The Dawn of Guerrilla Warfare: Why the Tactics of Insurgents against Napoleon Failed in the US Mexican War

by Benjamin J Swenson (Author)

Publication date: 30 January 2024 by Pen and Sword Military. Hardcover, 232 pages.

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From the publisher: "While one military empire in Europe lay in ruins, another awakened in North America. During the Peninsular War (1808-1814) the Spanish launched an unprecedented guerrilla insurgency undermining Napoleon’s grip on that state and ultimately hastening the destruction of the French Army in Europe. The advent of this novel “system” of warfare ushered in an era of military studies on the use of unconventional strategies in military campaigns and changed the modern rules of war. A generation later during the Mexican-American War (1846-1848), Winfield Scott and Henry Halleck used the knowledge from the Peninsular War to implement an innovative counterinsurgency program designed to conciliate Mexicans living in areas controlled by the U.S. Army, which set the standard informing a growing international consensus on the proper conduct for occupation."


Gustavus v Wallenstein: Military Revolution, Rivalry and Tragedy in the Thirty Years War

by John Pike (Author)

Publisher: Pen and Sword Military. Publication date: May 31, 2024. Hardcover, 544 pages. ISBN-10 1399012657

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From the publisher, "The conflict, personal rivalry and contrast in personality, generalship and command, between the two iconic commanders in the Thirty Years War, King Gustavus Adolphus of Sweden for the Protestant powers, and Albrecht von Wallenstein, Duke of Friedland. More than just commanders at the tactical level they were statesmen, military organizers and strategists on a continental scale. Both commanders represented the 17th-century ‘military revolution in action’. The writing is vivid, graphic and detailed, without overloading, and readers can feel ‘involved’ in the action, from strategic planning to battlefield tactics, and even the melee. Both generals are titanic figures come, and their respective deaths - Gustavus heroically in battle and Wallenstein, murdered with the Emperor’s compliance – were dramatic highpoints in the long war."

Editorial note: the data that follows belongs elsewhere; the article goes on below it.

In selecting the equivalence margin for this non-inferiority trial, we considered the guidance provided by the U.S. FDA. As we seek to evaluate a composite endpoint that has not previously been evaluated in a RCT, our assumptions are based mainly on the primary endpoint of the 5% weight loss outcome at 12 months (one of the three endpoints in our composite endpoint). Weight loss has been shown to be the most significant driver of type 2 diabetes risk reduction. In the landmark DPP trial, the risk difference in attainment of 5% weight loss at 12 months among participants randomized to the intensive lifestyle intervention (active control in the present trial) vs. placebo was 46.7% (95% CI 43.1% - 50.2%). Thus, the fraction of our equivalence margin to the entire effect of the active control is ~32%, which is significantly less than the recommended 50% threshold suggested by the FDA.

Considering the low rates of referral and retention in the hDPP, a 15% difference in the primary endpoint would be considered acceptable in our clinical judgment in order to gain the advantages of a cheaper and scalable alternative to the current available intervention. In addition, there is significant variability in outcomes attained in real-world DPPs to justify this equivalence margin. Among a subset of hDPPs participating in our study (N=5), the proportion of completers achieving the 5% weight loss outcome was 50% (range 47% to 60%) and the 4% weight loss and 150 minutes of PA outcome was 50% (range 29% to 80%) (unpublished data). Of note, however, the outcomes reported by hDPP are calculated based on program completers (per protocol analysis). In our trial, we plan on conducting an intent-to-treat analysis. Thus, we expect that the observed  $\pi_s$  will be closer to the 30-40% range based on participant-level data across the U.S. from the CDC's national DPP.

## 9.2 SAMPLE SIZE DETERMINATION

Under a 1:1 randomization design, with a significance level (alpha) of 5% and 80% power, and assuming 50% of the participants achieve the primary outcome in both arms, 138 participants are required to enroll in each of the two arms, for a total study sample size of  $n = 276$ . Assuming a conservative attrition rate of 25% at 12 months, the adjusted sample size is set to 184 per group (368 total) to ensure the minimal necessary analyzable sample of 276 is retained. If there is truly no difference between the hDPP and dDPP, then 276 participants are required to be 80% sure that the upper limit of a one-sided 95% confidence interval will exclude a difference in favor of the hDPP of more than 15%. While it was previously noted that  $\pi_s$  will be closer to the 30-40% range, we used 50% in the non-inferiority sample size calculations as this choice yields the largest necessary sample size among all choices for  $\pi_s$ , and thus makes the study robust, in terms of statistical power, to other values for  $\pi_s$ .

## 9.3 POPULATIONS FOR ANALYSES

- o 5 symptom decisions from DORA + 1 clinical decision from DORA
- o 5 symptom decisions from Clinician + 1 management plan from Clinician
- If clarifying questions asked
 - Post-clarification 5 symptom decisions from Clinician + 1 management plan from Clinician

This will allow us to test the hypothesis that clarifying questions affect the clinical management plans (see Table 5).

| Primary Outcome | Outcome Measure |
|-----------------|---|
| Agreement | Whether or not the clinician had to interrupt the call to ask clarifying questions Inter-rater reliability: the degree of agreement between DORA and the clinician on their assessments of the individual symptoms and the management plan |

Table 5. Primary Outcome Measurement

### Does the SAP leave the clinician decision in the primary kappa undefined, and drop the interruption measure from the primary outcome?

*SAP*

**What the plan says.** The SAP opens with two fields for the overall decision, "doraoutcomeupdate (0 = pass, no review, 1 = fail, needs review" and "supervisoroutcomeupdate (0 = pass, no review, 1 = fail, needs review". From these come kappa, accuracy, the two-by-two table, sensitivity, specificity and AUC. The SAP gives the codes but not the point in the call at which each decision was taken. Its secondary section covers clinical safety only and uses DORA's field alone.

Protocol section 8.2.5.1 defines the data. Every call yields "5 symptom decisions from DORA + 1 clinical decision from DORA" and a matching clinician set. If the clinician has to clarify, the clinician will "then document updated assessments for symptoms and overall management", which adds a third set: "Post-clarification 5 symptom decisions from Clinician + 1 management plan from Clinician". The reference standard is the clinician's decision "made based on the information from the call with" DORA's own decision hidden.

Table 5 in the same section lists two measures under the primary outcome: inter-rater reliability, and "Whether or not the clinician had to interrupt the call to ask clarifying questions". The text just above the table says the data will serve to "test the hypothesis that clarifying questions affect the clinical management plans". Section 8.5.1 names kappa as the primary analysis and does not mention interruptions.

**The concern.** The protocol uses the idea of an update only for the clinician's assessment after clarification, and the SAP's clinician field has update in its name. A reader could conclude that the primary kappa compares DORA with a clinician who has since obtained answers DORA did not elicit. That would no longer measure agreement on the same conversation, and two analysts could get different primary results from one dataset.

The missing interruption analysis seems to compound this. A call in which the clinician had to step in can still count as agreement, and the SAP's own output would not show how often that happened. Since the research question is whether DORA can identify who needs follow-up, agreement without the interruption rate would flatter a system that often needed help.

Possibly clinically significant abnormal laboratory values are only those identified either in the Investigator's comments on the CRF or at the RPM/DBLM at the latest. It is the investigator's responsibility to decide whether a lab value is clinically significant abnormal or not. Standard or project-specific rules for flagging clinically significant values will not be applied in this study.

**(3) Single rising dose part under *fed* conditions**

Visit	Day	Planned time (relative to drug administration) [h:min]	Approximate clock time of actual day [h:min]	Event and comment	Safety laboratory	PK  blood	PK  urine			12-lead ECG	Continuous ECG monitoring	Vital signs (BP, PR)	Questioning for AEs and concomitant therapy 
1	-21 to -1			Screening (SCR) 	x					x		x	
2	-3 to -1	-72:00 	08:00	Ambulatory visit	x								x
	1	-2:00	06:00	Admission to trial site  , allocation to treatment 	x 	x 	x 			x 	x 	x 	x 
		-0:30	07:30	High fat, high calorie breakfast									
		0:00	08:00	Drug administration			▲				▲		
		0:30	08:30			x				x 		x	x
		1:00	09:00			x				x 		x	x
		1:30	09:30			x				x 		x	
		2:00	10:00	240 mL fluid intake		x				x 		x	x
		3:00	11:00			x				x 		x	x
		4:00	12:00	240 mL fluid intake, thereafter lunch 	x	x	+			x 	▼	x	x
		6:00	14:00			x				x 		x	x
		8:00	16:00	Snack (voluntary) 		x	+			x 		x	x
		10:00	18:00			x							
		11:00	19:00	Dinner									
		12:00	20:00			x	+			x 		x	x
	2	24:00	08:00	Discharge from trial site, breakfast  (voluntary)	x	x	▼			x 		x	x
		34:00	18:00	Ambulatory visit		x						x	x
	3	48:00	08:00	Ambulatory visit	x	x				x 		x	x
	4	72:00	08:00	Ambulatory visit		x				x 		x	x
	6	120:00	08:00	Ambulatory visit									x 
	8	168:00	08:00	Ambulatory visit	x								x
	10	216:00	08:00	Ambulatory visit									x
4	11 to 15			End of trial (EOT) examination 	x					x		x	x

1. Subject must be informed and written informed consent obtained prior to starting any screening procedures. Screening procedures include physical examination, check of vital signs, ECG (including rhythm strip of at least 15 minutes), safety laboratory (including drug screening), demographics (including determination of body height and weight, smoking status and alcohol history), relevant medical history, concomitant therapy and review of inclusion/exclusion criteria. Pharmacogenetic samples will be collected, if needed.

This Fierce People: The Untold Story of America's Revolutionary War in the South

by Alan Pell Crawford (Author)

Publisher: Knopf. Publication date: July 2, 2024. Hardcover, 400 pages. ISBN-10 0593318501

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From the publisher, "The famous battles that form the backbone of the story put forth of American independence—at Lexington and Concord, Brandywine, Germantown, Saratoga, and Monmouth—while crucial, did not lead to the surrender at Yorktown. It was in the three-plus years between Monmouth and Yorktown that the war was won."


The House of War: The Struggle between Christendom and Islam

by Simon Mayall (Author)

Publisher: Osprey Publishing. Publication date: September 10, 2024. Hardcover, 352 pages. ISBN-10 1472864336

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From the publisher, "From the taking of Jerusalem in the 7th century AD 638 by Caliph Umar, to the collapse of the Ottoman Empire following the end of World War I, Christian popes, emperors and kings, and Muslim caliphs and sultans were locked in a 1300-year battle for political, military, ideological, economic and religious supremacy."


Taking London: Winston Churchill and the Fight to Save Civilization

by Martin Dugard (Author)

Publisher: Dutton. Publication date: June 11, 2024. Hardcover, 352 pages. ISBN-10 0593473213